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An Inspirational Book Of Wilmington Delaware’s East Side

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The book “African Americans of Wilmington’s East Side” by Hara Wright-Smith, Ph.D. should get some recognition throughout the city of Wilmington and the State Of Delaware during Woman’s History Month.
It chronicles “Wilmington’s East Side as the oldest residential community in the city. The first Swedish colony settled there in the 1600s, and over time, Jewish, Polish, and African American people followed.”

By the mid-1950s, the East Side emerged as a predominantly Black, achievement-oriented community–a place where working-class families, Black-owned businesses, and Black doctors, lawyers, teachers, musicians, and community leaders lived, worshipped, and worked together amid segregation.

Among Eastside’s historic landmarks are Howard High School, People’s Settlement Association, Walnut Street Y, St. Michael’s School and Nursery, Clifford Brown Walk, Louis Redding House, and a host of multi-denominational churches. Situated in an urban setting east of downtown, the East Side is walking distance from the central business district, small retail establishments, and employers.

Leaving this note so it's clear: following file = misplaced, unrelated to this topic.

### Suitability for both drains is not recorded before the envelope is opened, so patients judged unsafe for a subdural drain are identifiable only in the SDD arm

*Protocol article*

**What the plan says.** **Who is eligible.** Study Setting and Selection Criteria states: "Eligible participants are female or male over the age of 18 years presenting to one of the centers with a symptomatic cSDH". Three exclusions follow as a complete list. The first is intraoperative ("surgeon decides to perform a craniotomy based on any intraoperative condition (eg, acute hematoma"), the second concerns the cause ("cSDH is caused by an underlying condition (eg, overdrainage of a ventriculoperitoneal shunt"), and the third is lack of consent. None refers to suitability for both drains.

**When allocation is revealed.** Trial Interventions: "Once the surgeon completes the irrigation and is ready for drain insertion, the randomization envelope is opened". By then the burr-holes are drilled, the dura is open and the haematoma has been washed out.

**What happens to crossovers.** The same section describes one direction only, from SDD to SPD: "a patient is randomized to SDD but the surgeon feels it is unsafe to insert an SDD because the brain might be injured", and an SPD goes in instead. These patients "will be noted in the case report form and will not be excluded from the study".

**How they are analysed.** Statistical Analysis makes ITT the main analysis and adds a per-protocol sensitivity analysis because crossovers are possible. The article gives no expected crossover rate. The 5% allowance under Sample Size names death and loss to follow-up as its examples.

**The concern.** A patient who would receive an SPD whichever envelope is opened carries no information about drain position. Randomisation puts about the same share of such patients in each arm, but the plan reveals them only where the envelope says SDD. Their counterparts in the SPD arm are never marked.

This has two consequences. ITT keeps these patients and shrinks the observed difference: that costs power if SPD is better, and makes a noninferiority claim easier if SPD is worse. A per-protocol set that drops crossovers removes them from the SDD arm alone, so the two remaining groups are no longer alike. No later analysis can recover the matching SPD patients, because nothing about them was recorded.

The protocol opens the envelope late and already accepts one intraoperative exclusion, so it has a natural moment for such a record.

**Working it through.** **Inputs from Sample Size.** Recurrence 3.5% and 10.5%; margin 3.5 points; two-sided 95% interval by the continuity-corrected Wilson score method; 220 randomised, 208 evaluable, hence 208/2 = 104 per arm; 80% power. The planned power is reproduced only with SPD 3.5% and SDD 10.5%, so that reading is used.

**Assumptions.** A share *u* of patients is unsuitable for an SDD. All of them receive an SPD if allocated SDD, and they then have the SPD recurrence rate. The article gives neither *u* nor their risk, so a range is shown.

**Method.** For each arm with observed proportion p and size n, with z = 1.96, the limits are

The author of the book, Dr. Wright-Smith, was born and raised in New Castle County, Delaware. As a community development professional, she earned her doctorate and master’s degrees in city and regional planning from the University of Pennsylvania and focused her doctoral dissertation on the East Side, which inspired her interest in preserving this rich history of Black life, heritage, and legacy.

The author takes the reader on a photographic journey, documenting 60 years of everyday life from research, archives, privately-held collections, personal family albums, and interviews.

As a Wilmington native, I was amazed to see the history and how our ancestors lived and thrived. It was amazing to see that Wilmington, in some ways, had a mini “Black Wall Street” just like the one in Tulsa, Oklahoma in the early 20th century.

To look at Wilmington’s Eastside today you can’t help but imagine what the Eastside was like back then, and although the City is trying to make improvements, you can feel the emptiness throughout the area which once was a thriving black community.

Hopefully, the Eastside will once again be a community that grew and flourished as a Black economy and cultural mecca in the city of Wilmington.

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